Federal #Budget2016 & Saskatchewan: It’s Pretty Much What You Thought It Would Be.

Saskatchewan is definitely not getting $570mil in refunded equalization. We’re not getting anything, in fact.

However, the federal government will provide advance fiscal stabilization payments of $251.4 million to Alberta, and $31.7 million to Newfoundland and Labrador with respect to 2015–16.

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Apparently we knew this already, though, and Wall is on the record stating we weren’t entitled to any payment. There’s a formula, and we weren’t broke enough.

So… good?

All I know for sure is Wall/we wanted extra money and/or support, and we didn’t get it.

There was no change to the equalization formula, meaning we’ll continue to prop up Eastern Canada in 2016-17.

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Brad Wall says he’s “disappointed”. I wonder if he’s “disappointed” in the same way my Dad was “disappointed” after I smashed up the mini-van in Grade 10.

EI benefits were extended by five weeks in Northern Saskatchewan and Saskatoon, but nowhere else in Saskatchewan. Northern and Southern Alberta qualify, however, as does Calgary.

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This is a massive smack in the face of unemployed oil workers living in places like Kindersley, Estevan and Weyburn, and it makes zero sense to me. Only 3 per cent of the population of Canada lives in Saskatchewan, so why cut out half of them?

Saskatchewan is going to receive $29mil over three years for 50 percent of the cost of public transport projects.

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So for Saskatoon and Regina, it looks like that’s going to mean some new buses, and in Saskatoon alone, maybe some bridge maintenance?

Public transport is part of a bigger announcement regarding municipal infrastructure.

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What does $11.9 billion over five years mean for Saskatchewan? I have no idea, but again, based on the population premise, it doesn’t work out to much, especially if that number includes transit (which it does).

$41.5 million to support the rehabilitation and modernization of select Agriculture and Agri-Food Canada and Canadian Food Inspection Agency research stations, including those in Saskatchewan.

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We have one Agri-Food Research and Development Centre at the U of S, which in turn manages three field sites Melfort, Scott Research Farm, and in Outlook; and one in Swift Current, so sounds like they’re going to get spiffed up.

And that more or less it for agriculture.

This one is interesting:

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No idea who the “well-established company” is in Saskatchewan developing “revolutionary crop treatment technology”, but I’m guessing that will be revealed in a secondary site announcement. Seems positive though.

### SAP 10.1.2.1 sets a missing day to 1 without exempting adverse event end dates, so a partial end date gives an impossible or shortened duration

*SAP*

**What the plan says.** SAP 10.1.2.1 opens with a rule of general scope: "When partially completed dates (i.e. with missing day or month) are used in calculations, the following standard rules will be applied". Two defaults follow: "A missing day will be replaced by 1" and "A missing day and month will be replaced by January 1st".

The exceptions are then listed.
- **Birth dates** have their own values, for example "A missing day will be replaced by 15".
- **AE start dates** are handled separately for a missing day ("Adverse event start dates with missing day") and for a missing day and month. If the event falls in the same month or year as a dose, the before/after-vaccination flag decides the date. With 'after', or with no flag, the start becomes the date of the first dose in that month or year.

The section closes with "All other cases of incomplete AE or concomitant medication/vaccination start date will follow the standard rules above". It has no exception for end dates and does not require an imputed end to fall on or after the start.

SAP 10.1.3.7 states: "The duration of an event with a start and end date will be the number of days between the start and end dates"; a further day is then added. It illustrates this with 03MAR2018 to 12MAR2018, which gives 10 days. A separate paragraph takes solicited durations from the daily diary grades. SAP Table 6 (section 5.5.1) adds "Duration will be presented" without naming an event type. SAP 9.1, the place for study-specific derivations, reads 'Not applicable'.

Budget 2016 proposes to provide $25 million over five years, beginning in 2016–17, to support economic development for the Métis Nation in Canada, including in Saskatchewan.

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Here’s hoping Saskatchewan’s Metis Nation can iron out its internal warfare in order to properly access this funding, and then do something positive with it.

First Nations’ funding for schools came through.

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$2.6 billion was their original campaign commitment, so on the surface this seems good – BUT, the fine print says that the last 30 per cent won’t be delivered until Justin Trudeau gets re-elected.

Overall, the federal budget commits $8.4 billion in new investments for First Nations and Indigenous peoples and communities. About $3.3 billion of that won’t flow until 2019 and 2020.

Perry Bellegarde, so far, is diplomatic about the whole thing. He says the 2016 federal budget “takes important steps” and/or is “an important first step”. These feel like two different sentiments, but either way we’re moving forward, and that’s good.

The Regina RCMP Depot training facility looks like it’s going to get a facelift.

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That’s good news for trades in Regina, right?

Look, if you’re feeling underwhelmed, it’s because today’s federal budget was indeed underwhelming for Saskatchewan. Beyond what we’re entitled to on a per capita basis, we got nada. Our oil industry, or lack thereof, has been left high and dry – there will be no oil well cleanup initiative, no specific consideration for our financial status or economic future.

Some are opining that this is the direct result of Brad Wall’s sometimes combative relationship with the Liberal government. It’s likely not – I’m not sure that this federal government actually cares enough about Wall or Saskatchewan to put that much effort into a snub.

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